To operate the system, a particular lamp blanket l5, H5, or H is moved to a position above a set. Various pin switches Bil are then operated to adjust the lamps to provide the illumination decided upon for the action on the set to be photographed. After this is accomplished, the templet plate It? is placed on the die iti'l the plunger IE5 is actuated. This action energizes the solenoid coils connected to the switches 80, which have not been used to energize lamps, and holes are punched in the templet plate H32 accordingly. This plate may then be numbered and given the set number or other information, so that it may be properly identified at a later time.

At this later time, the templet plate is placed over the control switchboard Sb (see Fig. 8) and pressed downwardly on the switches, which have all been positioned as shown in the lower portion of the panel in Fig. 9. The result is that all the previously actuated switches 80 are moved by the templet and the contact elements 89 make their lower contacts. The other pin switches will pass through the holes previously punched by solenoids 99. In this manner. the set, at the time of photographing, will be illuminated in exactly the same manner as previously arranged. Since the operator who originally illuminated the set may not be the same as the operator who later illuminates the set for photographing, the later operator may vary the illumination to some extent by remotely controlling the shutters or vanes 6|, or the key lamps, such as shown at 33, 34, 35, and 76. However, the general illumination will be correct, any slight variations therein being made by the later photographing operator, such as the director or cameraman, who may feel that the slight change is desirable.

There is thus provided a system whereby the illumination for each set to be photographed at a subsequent time may be previously arranged and then exactly duplicated at a later time. In this manner, a great deal of time of highly paid actors, directors, and other technicians is saved, since it is not necessary to wait for the illumination engineers to arrange the illumination for the set. Any slight variations at the time of photography may be quickly made by remote control from the camera or control car. With this systern, many more motion picure sequences can be photographed in a given length of time than are now possible with the present methods and systems of illumination.

I claim:

1. In an automatic set lighting system, a control circuit for recording a certain number of energized lamps and for reselecting said lamps at a subsequent time, comprising a plurality of lamps, certain of which are to be energized, a panel having a plurality of movable switches therein, one switch being provided for each of said lamps, a pair of contacts for each of said switches, said switches making one contact when in one position and another contact when in a second position, a circuit from one of each of said pairs of contacts for energizing its respective lamp upon making or said contact by said switch, solenoids having movable cores and corresponding in number to said switches and said lamps, energizing means for said solenoids, a circuit from each of the other of said pair of contacts for connecting said energizing means to a respective solenoid when said other contact is made by said switch, a switch having a fixed contact interposed in each of said last mentioned circuits between each of said solenoids and said energy source, a common movable member for said last mentioned switch, and multiple contacts mounted on said common movable member for simultaneously closing all of said fixed contacts, operation of said common movable member energizing the solenoids connected to said first mentioned switches, said solenoids having movable cores for producing a record of the solenoids energized.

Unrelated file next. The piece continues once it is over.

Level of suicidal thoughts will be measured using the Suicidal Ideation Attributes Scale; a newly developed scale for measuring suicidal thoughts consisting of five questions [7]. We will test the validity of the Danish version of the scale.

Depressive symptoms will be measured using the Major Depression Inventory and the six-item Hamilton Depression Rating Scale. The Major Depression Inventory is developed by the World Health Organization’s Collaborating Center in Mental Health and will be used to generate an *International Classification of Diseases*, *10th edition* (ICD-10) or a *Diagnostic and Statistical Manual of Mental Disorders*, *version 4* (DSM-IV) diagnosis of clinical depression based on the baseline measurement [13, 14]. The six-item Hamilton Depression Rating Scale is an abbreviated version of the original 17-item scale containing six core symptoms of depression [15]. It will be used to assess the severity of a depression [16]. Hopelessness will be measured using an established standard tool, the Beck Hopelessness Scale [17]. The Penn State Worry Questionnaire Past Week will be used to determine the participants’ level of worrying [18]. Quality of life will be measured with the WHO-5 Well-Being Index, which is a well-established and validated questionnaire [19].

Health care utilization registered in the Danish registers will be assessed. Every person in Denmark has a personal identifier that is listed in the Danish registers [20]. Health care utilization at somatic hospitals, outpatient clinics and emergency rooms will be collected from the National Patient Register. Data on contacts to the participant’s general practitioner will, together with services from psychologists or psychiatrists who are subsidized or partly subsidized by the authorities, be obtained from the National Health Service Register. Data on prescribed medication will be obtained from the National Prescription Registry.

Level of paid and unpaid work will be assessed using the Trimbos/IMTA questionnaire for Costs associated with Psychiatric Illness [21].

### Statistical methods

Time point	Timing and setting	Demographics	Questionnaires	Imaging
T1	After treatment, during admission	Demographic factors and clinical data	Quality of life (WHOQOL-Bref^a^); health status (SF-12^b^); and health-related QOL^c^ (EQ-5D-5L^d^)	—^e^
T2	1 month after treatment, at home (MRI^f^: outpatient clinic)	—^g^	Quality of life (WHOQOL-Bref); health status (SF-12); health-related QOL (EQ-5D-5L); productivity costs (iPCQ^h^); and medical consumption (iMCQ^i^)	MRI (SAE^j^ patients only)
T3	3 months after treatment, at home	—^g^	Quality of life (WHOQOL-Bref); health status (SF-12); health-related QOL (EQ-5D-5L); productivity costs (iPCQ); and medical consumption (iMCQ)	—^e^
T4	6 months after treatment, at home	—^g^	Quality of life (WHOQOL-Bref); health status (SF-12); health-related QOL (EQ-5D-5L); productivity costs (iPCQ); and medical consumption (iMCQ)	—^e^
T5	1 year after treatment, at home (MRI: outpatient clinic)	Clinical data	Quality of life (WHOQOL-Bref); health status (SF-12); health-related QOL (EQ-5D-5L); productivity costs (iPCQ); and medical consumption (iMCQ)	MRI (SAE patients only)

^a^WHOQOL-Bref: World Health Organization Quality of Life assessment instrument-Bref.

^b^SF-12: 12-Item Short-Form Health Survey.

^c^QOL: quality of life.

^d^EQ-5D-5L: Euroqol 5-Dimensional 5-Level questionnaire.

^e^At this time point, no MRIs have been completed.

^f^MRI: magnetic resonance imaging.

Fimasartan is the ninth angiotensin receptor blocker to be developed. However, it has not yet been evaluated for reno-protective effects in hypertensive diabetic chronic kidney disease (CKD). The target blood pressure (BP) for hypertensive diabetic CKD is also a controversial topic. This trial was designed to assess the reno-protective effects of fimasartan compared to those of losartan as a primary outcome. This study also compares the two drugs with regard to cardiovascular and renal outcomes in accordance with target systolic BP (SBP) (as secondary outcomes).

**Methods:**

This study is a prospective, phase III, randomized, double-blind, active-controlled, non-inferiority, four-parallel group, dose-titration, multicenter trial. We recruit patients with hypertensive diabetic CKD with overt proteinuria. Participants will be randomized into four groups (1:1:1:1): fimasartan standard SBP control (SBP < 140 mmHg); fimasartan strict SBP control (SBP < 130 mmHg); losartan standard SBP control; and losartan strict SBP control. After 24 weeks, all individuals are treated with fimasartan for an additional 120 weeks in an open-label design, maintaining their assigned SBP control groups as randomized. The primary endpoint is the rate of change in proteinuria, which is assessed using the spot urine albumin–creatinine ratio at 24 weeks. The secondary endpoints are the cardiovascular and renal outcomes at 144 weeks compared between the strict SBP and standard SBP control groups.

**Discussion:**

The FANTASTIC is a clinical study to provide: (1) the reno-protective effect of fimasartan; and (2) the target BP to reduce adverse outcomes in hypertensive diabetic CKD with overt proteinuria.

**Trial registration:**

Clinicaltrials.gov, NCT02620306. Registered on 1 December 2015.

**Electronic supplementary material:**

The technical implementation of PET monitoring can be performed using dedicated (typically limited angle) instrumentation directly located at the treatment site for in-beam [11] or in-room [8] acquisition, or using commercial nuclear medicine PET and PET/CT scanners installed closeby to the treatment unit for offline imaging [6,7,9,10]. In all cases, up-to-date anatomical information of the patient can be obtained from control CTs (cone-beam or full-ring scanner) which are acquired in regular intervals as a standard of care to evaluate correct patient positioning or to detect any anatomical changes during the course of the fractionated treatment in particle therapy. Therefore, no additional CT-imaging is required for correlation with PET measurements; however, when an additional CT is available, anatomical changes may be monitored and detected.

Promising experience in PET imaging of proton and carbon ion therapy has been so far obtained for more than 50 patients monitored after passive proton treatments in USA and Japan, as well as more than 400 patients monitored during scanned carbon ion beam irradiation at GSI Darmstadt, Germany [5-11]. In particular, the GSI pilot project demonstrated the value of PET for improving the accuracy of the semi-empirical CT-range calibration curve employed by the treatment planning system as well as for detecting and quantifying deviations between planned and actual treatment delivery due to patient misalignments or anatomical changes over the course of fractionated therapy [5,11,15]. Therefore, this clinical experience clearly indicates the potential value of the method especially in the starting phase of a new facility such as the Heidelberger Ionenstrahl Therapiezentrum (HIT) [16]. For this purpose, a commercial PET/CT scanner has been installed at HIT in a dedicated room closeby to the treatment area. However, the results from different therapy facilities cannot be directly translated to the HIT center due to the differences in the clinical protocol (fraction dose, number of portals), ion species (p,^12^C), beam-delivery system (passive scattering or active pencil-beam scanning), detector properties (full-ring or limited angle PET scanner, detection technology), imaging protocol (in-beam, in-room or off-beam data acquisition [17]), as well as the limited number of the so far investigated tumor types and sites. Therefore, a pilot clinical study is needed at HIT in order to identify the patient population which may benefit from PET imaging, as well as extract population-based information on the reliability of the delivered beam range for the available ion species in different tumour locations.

2. An automatic set lighting system in accord-- ance with claim 1, in which a templet is positioned adjacent the ends of said movable cores, energization of the solenoids moving their respective cores in contact with said templet.

3. A system for producing a record of a lighting arrangement, comprising a plurality of lamps, a corresponding plurality of solenoids having movable cores, a power supply, an individual twoposition switch for controlling the energization of each lamp, and for controlling the energization of said solenoids, and a pair of circuits from each of said switches, one of said circuits from each of said switches connecting said power supply to a respective lamp controlled by said switches when said switches are in one position, and the other of said circuits connecting said power supply to a respective solenoid controlled by said switches when said switches are in their other positions, a switch for simultaneously energizing the solenoids connected through the first mentioned switches in their second mentioned positions, the cores of said energized solenoids moving to produce a record of their movement and of the lamps energized and deenergized.

4. A set record lighting producing system in accordance with claim 3, in which a templet is provided adjacent the ends of said cores, the movement of said cores marking said templet.

ERIC H. HEYER.

References Cited in the file of this patent UNITED STATES PATENTS Number Name Date 455,440 Lannert July 7, 1891 520,223 Schneider May 22, 1894 758,589 Faltermayer Apr. 26, 1904 1,243,308 Launbranck Oct. 16, 1917 1,331,151 Hopkins Feb. 17, 1920 1,407,806 Richards Feb. 28, 1922 1,451,900 Diegel Apr. 17, 1923 1,627,993 Pedersen May 10, 1927 1,799,789 Gwynne Apr. 7, 1931 1,923,741 Murdock et al Aug. 22, 1933 1,953,072 Casper Apr. 3, 1934 1,985,044 Lyle Dec. 18, 1934 2,070,334 Garber Feb. 9, 1937 2,078,677 Long Apr. 27, 1937 2,322,602 Terry June 22, 1943 2,351,405 Cooper June 13, 1944 2,392,890 Vincent et a1 Jan. 15, 1946

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Referenced by
Citing PatentFiling datePublication dateApplicantTitle
US2712056 *Jan 23, 1953Jun 28, 1955Murray Alan ELighting system
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Classifications
U.S. Classification315/316, 362/284, 307/157, 346/50, 248/323, 362/233
International ClassificationF21S8/00
Cooperative ClassificationF21W2131/406